Home » Dance in Japan: Dances of Japan, Japanese Dancers, Japanese Traditional Dance, Ayumi Hamasaki, Geisha, Arashi, Namie Amuro, Kumi Koda by Source Wikipedia
Dance in Japan: Dances of Japan, Japanese Dancers, Japanese Traditional Dance, Ayumi Hamasaki, Geisha, Arashi, Namie Amuro, Kumi Koda Source Wikipedia

Dance in Japan: Dances of Japan, Japanese Dancers, Japanese Traditional Dance, Ayumi Hamasaki, Geisha, Arashi, Namie Amuro, Kumi Koda

Source Wikipedia

Published August 13th 2011
ISBN : 9781157814177
Paperback
70 pages
Enter the sum

 About the Book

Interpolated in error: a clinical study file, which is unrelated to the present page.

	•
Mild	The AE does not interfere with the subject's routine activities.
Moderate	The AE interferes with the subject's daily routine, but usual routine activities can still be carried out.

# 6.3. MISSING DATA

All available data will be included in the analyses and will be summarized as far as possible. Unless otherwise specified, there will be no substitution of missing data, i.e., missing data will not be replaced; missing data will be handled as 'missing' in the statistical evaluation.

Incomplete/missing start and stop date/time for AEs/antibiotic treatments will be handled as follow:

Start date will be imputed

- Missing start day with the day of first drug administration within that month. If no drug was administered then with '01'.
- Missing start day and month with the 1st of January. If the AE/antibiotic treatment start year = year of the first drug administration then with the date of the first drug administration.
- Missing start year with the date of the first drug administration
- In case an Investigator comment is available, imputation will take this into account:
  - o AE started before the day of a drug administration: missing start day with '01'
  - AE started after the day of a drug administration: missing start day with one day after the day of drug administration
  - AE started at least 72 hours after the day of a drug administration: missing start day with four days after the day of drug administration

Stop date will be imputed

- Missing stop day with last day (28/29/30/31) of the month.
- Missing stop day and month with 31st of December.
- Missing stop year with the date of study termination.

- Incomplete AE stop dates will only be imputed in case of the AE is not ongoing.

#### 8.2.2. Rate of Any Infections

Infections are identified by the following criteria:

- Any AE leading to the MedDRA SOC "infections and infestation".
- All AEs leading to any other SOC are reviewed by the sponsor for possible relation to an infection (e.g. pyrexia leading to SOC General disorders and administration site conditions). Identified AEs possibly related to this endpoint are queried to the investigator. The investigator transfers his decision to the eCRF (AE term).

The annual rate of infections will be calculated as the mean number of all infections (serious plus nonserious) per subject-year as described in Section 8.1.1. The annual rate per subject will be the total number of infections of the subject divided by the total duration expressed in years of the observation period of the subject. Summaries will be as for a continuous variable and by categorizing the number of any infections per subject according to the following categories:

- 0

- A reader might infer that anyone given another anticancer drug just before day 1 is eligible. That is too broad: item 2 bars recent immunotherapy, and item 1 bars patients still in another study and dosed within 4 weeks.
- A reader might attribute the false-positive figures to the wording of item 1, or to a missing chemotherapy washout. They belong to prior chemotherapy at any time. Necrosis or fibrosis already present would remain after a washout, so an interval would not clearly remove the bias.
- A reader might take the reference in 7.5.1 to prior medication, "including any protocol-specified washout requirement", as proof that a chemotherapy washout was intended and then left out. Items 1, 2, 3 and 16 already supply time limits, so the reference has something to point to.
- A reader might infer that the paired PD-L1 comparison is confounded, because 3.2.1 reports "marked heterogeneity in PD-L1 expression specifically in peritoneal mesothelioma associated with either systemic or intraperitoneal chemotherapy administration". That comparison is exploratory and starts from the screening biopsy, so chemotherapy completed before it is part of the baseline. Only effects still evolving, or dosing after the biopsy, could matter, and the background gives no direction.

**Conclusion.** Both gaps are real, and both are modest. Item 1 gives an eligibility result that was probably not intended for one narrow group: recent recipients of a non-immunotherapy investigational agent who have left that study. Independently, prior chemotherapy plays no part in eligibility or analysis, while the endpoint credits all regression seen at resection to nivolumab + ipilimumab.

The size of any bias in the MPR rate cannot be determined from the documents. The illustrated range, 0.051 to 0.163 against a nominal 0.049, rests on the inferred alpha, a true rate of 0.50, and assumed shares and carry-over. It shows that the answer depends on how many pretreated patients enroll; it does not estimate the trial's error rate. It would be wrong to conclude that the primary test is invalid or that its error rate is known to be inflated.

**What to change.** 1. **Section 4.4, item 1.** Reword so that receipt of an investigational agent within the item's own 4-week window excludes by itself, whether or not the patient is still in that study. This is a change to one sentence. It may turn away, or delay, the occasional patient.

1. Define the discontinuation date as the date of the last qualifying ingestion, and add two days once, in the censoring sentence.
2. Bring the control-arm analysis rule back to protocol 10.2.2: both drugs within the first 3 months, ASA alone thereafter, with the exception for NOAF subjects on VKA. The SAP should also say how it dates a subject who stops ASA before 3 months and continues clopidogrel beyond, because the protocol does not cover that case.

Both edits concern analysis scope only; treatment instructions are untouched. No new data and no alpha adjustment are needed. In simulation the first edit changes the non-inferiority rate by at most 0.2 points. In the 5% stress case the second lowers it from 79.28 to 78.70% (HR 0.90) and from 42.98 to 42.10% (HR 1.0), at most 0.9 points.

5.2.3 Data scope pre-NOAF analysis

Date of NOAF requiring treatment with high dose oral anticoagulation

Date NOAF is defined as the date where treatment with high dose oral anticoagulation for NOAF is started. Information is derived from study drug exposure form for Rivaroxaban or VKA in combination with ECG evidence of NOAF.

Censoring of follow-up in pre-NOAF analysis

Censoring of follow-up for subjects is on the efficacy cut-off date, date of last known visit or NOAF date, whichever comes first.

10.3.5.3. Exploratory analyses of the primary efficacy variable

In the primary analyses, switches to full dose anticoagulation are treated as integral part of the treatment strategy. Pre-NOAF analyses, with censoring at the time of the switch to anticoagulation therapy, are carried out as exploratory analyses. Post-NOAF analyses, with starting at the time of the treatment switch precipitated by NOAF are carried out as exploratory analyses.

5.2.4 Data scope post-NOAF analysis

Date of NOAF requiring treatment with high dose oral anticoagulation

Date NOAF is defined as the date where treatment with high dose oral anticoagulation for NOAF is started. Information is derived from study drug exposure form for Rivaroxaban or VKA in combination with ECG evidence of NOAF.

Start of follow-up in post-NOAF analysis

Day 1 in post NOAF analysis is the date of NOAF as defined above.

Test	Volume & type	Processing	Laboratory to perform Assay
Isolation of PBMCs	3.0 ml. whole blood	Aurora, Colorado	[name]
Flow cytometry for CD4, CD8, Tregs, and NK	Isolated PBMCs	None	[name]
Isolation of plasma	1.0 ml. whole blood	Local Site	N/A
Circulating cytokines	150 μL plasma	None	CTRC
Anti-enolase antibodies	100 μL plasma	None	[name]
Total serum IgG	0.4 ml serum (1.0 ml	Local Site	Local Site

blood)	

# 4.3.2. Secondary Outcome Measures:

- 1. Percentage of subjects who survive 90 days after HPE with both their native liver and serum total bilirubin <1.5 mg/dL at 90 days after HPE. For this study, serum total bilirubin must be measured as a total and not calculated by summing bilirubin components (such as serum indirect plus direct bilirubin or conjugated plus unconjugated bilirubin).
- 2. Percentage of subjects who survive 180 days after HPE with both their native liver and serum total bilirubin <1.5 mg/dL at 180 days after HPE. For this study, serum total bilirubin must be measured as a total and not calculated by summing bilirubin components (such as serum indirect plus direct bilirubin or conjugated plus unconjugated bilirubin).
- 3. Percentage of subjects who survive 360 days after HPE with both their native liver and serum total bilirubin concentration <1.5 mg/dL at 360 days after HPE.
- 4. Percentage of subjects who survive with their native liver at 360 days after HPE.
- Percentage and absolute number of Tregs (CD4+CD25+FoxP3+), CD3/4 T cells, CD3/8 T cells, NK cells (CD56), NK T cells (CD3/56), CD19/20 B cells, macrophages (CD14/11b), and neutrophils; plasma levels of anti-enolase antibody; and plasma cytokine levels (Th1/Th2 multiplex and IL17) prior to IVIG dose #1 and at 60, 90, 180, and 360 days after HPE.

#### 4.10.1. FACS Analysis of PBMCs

Please note that the content of this book primarily consists of articles available from Wikipedia or other free sources online. Pages: 69. Chapters: Dances of Japan, Japanese dancers, Japanese traditional dance, Ayumi Hamasaki, Geisha, Arashi, NamieMorePlease note that the content of this book primarily consists of articles available from Wikipedia or other free sources online. Pages: 69. Chapters: Dances of Japan, Japanese dancers, Japanese traditional dance, Ayumi Hamasaki, Geisha, Arashi, Namie Amuro, Kumi Koda, Ami Suzuki, Noh, Satoshi Ohno, Jun Matsumoto, Kumi Odori, Bon Festival, Para Para, Kazuo Ohno, Yui Aragaki, Eiko & Koma, Riyo Mori, Kagura, Yoshiko Chuma, Harajuku Girls, Masako Ono, Yosakoi, Shiraby?shi, Otemoyan, Sh?ji Kojima, Taichi Saotome, Parasol dance, Sumiko Kurishima, Eisa, Junko Kud?, Mao Murakami, Goshu ondo, Contemporary dance in Japan, Kenshibu, Rino Nakasone Razalan, Ayaka Nishiwaki, Ayano ?moto, Yuka Kashino, Runa Takamura, Kuichaa, Nana Miki, Kach?sh?, Motofuji Akiko, K-ballet, Tadashi Endo, S?ran Bushi, Papaya Suzuki, GooSayTen, Min Tanaka, Buy?, Ushio Amagatsu, Shan-shan festival, Hamutsun Serve, Kenya ?sumi, Atsushi Takenouchi. Excerpt: Connection Timeout Geisha ), Geiko () or Geigi () are traditional, female Japanese entertainers whose skills include performing various Japanese arts such as classical music and dance. Geisha (pronounced, Japanese: ), like all Japanese nouns, has no distinct singular or plural variants. The word consists of two kanji, (gei) meaning art and (sha) meaning person or doer. The most literal translation of geisha into English would be artist or performing artist. Another name for geisha used in Japan is geiko (), which is usually used to refer to geisha from Western Japan, including Kyoto. Apprentice geisha are called maiko ( or ), literally dance child) or hangyoku ( ), half-jewel (meaning that they are paid half the wage of a full geisha), or by the more generic term o-shaku (), literally one who pours (alcohol). The white make-up and elaborate kimono and hair of a maiko is the popular image held of geisha. A woman entering the geisha community does not have to start out as a maiko, having the opportunity to begin her career as a ful...